Fox says hobbies should be something people simply do for themselves. It doesn’t necessarily have to become a business or a way to make money. And you don’t even have to be that great at your chosen hobby, Fox says, it should just be something you enjoy.

“My mom, since I was little, would say, ‘You might hate your job, but if you can come home and do something you love, it balances your life.’ [A hobby] should be a really lovely escape, something you do solely for you.”

Jessica Beran

As the owner of Dance Moves of Charleston, Jessica Beran cultivates a favorite hobby of her own. 

Let the child choose

As the owner of Dance Moves of Charleston, Jessica Beran would worry when children left her dance classes, but she soon realized that’s simply the nature of children, she says. She encourages parents to expose their children to a variety of activities, especially when they’re young. By age 9 or 10, Beran says, children start to hone in on a hobby.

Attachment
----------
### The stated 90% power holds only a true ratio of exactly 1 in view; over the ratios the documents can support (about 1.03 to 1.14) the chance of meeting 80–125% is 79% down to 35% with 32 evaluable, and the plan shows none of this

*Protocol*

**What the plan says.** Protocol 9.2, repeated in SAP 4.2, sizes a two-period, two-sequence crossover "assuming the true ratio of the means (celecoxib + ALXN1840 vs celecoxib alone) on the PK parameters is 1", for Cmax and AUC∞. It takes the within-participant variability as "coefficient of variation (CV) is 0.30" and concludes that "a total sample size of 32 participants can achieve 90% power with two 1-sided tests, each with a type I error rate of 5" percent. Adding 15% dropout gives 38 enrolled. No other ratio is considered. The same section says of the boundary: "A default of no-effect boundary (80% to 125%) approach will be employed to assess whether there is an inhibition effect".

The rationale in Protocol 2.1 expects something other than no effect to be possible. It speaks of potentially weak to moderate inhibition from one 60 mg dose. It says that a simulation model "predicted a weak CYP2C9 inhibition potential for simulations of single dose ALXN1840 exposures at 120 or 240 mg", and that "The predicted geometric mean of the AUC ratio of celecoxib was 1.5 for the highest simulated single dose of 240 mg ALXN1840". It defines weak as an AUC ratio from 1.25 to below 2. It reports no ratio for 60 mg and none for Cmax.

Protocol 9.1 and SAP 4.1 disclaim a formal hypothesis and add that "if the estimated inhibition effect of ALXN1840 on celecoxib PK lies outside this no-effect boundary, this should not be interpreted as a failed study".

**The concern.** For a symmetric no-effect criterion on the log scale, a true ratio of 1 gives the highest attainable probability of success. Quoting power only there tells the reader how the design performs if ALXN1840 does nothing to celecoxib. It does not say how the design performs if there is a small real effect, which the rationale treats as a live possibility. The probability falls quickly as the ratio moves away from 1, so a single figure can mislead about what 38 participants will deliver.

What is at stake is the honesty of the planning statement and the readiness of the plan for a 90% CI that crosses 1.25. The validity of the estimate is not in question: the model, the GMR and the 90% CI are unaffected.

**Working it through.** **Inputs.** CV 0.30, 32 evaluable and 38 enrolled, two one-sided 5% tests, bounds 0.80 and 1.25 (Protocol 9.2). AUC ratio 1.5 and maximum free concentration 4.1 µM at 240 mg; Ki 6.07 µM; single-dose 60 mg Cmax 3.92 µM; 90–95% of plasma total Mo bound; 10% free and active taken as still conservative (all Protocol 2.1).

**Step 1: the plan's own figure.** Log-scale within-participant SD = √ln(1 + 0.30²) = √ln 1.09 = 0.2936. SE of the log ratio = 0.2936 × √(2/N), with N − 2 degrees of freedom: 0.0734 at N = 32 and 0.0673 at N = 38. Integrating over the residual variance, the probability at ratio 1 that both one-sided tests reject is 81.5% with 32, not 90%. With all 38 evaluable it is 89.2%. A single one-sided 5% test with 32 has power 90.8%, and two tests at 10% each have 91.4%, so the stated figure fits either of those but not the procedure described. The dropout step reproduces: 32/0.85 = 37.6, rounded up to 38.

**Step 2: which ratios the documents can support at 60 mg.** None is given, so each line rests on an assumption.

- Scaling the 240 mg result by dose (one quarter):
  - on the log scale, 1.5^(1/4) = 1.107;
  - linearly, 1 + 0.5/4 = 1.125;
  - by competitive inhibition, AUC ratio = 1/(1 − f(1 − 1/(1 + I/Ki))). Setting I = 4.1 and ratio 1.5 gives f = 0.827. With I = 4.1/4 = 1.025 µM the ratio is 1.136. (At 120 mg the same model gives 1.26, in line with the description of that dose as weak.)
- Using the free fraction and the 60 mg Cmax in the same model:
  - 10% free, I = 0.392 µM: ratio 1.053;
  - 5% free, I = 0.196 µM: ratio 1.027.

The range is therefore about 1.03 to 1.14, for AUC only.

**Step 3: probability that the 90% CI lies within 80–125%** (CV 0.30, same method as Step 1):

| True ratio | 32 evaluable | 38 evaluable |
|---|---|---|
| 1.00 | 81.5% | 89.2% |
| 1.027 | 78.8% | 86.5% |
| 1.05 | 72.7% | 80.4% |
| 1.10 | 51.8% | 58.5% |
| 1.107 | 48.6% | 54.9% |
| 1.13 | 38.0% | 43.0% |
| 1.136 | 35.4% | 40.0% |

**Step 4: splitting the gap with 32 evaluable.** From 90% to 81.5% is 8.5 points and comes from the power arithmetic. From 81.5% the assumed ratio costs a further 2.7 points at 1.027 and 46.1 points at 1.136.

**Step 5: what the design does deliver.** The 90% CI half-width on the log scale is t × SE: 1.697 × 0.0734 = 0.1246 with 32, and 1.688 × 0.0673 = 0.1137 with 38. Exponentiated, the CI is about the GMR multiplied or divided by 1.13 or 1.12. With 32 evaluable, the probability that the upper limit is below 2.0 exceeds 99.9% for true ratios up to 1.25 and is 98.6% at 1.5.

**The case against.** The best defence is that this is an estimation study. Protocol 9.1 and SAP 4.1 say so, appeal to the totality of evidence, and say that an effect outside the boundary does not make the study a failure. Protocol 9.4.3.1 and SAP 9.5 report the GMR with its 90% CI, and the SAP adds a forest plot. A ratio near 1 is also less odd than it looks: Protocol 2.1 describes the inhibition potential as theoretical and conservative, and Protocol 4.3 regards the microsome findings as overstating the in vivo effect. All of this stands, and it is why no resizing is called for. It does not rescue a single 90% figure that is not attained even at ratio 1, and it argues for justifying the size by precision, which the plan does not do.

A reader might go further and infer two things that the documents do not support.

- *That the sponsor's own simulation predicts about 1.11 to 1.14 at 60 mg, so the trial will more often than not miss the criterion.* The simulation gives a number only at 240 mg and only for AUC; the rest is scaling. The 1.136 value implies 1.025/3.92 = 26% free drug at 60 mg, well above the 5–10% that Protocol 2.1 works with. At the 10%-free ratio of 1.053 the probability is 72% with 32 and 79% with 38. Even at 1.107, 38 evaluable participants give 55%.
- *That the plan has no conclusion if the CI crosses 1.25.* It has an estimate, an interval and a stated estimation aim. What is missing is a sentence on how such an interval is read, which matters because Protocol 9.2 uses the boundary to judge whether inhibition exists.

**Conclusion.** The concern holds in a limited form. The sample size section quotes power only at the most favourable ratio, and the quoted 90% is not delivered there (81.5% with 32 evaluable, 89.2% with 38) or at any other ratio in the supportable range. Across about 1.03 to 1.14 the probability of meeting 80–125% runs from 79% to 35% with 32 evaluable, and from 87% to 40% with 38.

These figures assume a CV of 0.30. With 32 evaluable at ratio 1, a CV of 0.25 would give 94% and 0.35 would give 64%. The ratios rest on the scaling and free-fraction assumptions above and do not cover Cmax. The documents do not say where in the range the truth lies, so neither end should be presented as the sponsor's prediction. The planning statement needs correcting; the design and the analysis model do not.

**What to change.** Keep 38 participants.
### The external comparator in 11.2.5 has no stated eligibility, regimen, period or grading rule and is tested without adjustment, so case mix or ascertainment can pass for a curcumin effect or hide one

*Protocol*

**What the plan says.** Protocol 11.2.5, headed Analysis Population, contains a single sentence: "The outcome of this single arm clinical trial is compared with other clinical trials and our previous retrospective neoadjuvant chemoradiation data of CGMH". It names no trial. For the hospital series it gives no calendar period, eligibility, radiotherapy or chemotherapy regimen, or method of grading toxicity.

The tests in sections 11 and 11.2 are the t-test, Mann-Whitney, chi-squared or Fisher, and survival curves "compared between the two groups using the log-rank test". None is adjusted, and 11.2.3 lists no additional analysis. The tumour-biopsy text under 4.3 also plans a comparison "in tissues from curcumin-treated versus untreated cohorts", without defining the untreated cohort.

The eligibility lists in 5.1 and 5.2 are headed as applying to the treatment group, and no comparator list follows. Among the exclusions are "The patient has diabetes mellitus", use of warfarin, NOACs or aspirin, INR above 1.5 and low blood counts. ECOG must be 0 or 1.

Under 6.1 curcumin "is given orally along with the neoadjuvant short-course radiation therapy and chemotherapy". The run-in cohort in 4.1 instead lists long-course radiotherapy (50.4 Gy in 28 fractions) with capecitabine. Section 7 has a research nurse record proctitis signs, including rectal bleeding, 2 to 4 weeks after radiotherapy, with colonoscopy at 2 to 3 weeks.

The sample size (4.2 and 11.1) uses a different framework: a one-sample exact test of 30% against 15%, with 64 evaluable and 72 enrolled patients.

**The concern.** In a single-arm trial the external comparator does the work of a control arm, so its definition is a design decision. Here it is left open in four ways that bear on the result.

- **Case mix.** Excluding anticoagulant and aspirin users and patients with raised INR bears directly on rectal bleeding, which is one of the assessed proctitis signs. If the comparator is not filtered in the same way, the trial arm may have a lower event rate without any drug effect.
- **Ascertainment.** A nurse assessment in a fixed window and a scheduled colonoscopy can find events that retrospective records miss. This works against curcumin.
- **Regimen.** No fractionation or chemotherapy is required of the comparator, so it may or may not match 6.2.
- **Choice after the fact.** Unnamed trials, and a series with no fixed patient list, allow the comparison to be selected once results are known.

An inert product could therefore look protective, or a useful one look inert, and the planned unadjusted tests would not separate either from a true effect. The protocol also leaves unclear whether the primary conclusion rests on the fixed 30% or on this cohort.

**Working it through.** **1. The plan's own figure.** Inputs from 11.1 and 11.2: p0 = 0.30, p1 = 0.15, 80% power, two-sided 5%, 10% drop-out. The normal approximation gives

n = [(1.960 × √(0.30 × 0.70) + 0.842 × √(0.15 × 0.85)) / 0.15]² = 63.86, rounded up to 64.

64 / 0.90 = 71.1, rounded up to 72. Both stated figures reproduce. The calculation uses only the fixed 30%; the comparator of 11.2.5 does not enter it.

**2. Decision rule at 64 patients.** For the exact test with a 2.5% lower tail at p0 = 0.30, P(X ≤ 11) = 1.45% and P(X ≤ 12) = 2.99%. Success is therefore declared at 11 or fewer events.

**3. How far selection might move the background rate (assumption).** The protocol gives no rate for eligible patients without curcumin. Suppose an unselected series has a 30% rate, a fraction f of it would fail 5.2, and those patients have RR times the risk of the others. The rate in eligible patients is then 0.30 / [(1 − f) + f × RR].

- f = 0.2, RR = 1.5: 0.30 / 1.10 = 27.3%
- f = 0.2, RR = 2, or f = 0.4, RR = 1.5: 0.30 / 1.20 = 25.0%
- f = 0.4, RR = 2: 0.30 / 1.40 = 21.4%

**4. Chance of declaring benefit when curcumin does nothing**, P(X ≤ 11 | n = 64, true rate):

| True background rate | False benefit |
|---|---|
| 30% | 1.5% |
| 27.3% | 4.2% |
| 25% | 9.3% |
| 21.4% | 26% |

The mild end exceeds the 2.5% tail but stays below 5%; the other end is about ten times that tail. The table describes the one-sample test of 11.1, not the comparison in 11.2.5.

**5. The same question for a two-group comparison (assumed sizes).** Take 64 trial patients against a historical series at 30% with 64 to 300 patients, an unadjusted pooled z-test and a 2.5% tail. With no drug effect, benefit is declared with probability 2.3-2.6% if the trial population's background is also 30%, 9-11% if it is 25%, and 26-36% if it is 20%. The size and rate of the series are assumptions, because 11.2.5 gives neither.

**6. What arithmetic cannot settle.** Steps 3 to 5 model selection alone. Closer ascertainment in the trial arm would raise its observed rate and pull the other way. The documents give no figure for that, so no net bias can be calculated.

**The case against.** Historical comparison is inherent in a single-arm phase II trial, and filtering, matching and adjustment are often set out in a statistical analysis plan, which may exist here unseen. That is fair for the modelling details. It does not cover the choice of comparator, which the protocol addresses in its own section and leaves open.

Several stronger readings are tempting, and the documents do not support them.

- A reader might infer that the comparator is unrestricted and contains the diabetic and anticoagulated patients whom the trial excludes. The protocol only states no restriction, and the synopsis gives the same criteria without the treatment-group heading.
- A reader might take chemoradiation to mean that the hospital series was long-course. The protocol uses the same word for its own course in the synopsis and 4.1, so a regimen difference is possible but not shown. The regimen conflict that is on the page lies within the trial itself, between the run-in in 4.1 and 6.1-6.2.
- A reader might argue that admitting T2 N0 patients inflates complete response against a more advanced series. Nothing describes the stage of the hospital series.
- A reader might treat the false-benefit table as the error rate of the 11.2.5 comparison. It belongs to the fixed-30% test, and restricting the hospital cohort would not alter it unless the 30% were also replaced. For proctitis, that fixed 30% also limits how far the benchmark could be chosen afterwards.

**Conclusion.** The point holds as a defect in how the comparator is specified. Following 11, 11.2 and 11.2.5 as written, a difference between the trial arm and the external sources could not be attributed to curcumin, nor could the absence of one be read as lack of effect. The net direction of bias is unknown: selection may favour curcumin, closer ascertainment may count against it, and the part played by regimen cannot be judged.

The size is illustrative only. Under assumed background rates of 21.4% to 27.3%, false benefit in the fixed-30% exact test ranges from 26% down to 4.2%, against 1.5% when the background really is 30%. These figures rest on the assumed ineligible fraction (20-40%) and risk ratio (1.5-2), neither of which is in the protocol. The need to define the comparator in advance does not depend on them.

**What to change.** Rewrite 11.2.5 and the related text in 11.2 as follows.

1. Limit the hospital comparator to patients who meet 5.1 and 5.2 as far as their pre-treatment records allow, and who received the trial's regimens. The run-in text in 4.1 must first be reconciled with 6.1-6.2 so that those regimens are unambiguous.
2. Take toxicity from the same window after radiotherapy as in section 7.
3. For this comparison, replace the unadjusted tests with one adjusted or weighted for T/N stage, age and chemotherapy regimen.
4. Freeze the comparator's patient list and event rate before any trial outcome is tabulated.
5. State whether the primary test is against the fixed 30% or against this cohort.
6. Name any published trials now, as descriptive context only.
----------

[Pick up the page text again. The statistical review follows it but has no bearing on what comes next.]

“If they’re going to create a hobby from dance, then it’s something you want to do more than once a week,” Beran says.

Beran cautions parents not to impress their own hobbies onto their children. Beran’s 9-year-old daughter does dance, and Beran – who has been dancing her whole life – would love to see her keep dancing. She also recognizes her daughter is becoming quite the soccer athlete, so that passion might replace dance. Beran’s 12-year-old son found his passion in football.

“It about allowing your children to make their own choice,” she says. “I want every child to love dance, but every child does not love dance.”

In the Mingledorff household, baking is the hobby of choice, but Mingledorff is aware her daughters also love art and reading, so she gives them plenty of time to pursue those activities as well.

It’s about honoring your kids and their genuine interests, she says.

“When you find a hobby you love and are true to yourself, it’s amazing what you can turn it into,” Mingledorff says.